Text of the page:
While the $40,000 referred to herein is a loan to be repaid only from proceeds that may be recovered by Mr. and Mrs. Dollar in subsequent litigation against Long Manufacturing Co., Inc., it is the intent of the parties that Nichols, John Deere and the Insurance Company nor any person, firm or corporation acting on behalf of Nichols, John Deere and the Insurance Company and no person, firm or corporation for whose actions Nichols, John Deere and the Insurance Company might be responsible, shall ever again be called upon to respond in damages as a result of the accident or occurrence hereinabove referred to and in which Mr. and Mrs. Dollar's son was fatally injured. In consideration of the loan without interest as herein referred to, Mr. and Mrs. Dollar agree if necessary to protect such persons intended to be protected hereby from further liability, that Mr. and Mrs. Dollar will promptly execute a full and complete release or enter a complete satisfaction of any judgment, execution of fi. fa. without payment from any source whatever. Further, when the litigation hereinbefore referred to with Long Manufacturing Co., Inc. is concluded either in the form of settlement on a release given by Mr. and Mrs. Dollar, or at the rendition of a final judgment therein, or in any other fashion or manner whatever, Mr. and Mrs. Dollar agree to execute a full and complete release in favor of all parties making this loan possible and for all other persons for whose actions said parties may be liable.
It is not the intent of this agreement that the same be a release.
Accordingly, a check for $40,000 was issued by John Deere Insurance Co. to the plaintiff and her counsel. On the back of the check appeared the following language:
Endorsement hereof acknowledges that this payment is offered and received in full satisfaction of the claim(s) identified on the other side; and that upon acceptance and payment of this draft the John Deere Insurance Company is hereby released and discharged of said claims.
The defendant at trial was successful in persuading the trial judge to admit the loan agreement and check into evidence so that the jury could decide whether or not the plaintiff had released a joint tortfeasor and hence the defendant.
The plaintiff contends that the trial court erred, asserting that, as a matter of law, there was no release of a joint tortfeasor, only a covenant not to sue. We agree.
At the outset, we examine the loan agreement. Clearly it is not a release, but rather, a covenant not to sue with related indemnity provisions. It expressly states that the intention of the parties is that it not constitute a release. Furthermore, the section provided for the plaintiff to release the parties to the agreement in the event it became necessary clearly is in contemplation of conditional future action and hence belies the assertion that the agreement is a release.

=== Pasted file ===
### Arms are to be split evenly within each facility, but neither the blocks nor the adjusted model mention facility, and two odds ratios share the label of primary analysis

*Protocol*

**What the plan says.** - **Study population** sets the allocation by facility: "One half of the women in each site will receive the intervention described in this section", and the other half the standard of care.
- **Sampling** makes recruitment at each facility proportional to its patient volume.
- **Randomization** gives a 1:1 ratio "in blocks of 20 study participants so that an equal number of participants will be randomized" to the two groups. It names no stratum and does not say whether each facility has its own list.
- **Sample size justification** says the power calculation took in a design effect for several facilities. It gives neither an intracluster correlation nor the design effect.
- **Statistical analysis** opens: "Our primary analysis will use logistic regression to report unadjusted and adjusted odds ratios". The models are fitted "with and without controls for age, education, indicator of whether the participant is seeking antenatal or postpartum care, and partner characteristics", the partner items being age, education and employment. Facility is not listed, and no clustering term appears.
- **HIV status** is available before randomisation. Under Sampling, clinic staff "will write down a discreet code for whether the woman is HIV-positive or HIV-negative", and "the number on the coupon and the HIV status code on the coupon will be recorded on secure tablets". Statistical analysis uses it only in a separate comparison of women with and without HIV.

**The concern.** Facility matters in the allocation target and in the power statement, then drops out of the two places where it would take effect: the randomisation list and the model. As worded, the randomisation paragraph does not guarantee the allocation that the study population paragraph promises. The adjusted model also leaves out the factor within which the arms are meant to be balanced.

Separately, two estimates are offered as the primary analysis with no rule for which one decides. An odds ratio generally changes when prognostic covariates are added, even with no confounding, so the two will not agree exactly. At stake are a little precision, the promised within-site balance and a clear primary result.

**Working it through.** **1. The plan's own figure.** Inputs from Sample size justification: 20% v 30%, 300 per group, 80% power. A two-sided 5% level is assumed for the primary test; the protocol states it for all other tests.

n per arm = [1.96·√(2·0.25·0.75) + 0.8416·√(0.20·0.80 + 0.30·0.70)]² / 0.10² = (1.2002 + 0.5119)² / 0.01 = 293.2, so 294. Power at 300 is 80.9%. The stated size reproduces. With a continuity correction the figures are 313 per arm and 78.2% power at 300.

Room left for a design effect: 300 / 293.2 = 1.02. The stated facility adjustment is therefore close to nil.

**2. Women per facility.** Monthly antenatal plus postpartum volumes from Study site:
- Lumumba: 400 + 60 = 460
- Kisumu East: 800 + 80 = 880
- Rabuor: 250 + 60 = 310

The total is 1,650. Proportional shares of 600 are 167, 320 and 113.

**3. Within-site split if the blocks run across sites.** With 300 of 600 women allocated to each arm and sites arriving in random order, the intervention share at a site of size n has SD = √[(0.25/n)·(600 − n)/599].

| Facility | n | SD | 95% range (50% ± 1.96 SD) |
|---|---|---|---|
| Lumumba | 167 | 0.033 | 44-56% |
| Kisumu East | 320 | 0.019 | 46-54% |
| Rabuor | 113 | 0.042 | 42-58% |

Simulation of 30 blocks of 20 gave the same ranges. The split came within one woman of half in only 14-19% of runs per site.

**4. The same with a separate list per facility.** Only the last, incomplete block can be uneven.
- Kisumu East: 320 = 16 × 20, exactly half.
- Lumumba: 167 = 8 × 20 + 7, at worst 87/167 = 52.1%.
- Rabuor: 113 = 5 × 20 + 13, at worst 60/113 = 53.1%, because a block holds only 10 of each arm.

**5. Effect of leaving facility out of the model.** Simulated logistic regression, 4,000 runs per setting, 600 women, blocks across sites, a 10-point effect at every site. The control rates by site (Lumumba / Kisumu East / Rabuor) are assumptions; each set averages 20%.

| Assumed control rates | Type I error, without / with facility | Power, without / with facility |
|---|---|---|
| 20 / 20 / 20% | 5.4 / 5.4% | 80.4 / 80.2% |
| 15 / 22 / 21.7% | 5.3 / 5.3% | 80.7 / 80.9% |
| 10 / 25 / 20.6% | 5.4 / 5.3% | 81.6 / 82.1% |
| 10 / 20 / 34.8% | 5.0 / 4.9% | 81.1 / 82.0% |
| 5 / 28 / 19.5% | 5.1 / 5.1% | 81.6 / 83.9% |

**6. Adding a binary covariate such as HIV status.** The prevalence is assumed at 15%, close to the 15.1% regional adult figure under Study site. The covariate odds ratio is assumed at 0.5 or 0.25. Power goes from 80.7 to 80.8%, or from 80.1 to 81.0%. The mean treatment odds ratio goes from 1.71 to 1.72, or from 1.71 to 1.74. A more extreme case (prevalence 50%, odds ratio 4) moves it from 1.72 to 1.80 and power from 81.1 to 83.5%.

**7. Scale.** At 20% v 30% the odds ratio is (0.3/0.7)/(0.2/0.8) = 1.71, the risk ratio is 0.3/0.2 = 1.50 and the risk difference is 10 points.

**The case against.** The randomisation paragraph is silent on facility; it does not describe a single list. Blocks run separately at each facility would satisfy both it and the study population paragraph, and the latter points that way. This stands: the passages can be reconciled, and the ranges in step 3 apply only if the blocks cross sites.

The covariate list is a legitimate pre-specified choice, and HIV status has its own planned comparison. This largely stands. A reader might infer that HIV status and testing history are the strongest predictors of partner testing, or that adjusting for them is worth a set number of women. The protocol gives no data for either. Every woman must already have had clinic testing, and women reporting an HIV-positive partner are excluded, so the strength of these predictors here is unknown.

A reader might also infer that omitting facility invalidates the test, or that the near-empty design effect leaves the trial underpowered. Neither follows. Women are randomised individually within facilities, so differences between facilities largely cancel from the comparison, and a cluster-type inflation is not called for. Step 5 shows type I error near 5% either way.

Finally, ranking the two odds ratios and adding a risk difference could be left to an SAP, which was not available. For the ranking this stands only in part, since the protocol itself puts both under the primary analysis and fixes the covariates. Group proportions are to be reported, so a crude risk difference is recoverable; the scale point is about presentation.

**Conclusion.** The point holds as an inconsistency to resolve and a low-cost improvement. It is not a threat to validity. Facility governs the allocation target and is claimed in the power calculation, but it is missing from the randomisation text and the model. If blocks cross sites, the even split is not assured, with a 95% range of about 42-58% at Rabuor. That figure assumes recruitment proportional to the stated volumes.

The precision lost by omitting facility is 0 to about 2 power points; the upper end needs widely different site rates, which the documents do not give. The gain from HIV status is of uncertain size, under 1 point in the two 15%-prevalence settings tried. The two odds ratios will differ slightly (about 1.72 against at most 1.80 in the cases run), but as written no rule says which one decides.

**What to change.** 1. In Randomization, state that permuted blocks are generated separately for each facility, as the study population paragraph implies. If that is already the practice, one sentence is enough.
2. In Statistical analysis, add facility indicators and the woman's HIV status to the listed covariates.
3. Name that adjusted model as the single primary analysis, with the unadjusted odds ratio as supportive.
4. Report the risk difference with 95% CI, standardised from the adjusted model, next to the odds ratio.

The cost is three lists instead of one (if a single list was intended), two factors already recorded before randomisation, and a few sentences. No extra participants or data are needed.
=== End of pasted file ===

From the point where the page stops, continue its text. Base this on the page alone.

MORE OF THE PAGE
Likewise, the acceptance of the check by the plaintiff did not operate to release any joint tortfeasor from liability. By its express terms, the release language on the back of the check purported to release only John Deere Insurance Company from the claim identified on the front of the check. The insurance company, whose liability to the plaintiff rested solely upon its contractual undertakings in the agreement, can hardly be contended to be a joint tortfeasor. The claim referred to on the face of the check was the claim created by contract between plaintiff, Nichols, John Deere and the Insurance Company when they entered into their loan agreement and covenant not to sue. It was not any claim plaintiff might have arising out of the addition of the rollbar to the tractor or other such possible claim in connection thereof. Thus, the trial judge erred in two respects. In admitting the documents into evidence for the jury's consideration, he erred since the issue of the interpretation of a contract is one for the Court, not the jury. Ga. Code Ann. § 20-701. Secondly, the Court should have held as a matter of law that the documents did not constitute a release of a joint tortfeasor.
The plaintiff submits additional grounds alleged to constitute reversible error. We need not pass on these. A discussion of them would not aid the District Court in the event of retrial.
REVERSED and REMANDED.